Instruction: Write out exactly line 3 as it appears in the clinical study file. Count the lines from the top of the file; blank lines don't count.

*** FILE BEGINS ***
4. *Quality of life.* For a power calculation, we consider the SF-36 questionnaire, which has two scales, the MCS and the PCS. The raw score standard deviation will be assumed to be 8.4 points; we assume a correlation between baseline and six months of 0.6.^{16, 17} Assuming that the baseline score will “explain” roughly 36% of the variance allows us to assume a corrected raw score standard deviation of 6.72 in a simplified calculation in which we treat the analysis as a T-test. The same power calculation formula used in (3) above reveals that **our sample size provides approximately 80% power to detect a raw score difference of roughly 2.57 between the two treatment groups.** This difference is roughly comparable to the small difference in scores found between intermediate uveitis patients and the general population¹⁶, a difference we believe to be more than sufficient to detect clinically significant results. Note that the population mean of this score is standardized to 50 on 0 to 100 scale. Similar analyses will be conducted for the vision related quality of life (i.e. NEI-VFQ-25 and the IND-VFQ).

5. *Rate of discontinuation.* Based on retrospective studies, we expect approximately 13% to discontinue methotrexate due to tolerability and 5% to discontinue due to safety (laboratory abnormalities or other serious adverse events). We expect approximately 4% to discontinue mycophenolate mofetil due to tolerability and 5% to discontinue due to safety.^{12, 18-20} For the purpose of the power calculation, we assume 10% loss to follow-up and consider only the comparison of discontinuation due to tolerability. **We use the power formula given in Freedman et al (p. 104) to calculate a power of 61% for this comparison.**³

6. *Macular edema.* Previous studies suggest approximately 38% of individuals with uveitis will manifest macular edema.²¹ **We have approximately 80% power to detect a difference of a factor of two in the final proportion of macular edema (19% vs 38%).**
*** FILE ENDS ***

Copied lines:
6. *Macular edema.* Previous studies suggest approximately 38% of individuals with uveitis will manifest macular edema.²¹ **We have approximately 80% power to detect a difference of a factor of two in the final proportion of macular edema (19% vs 38%).**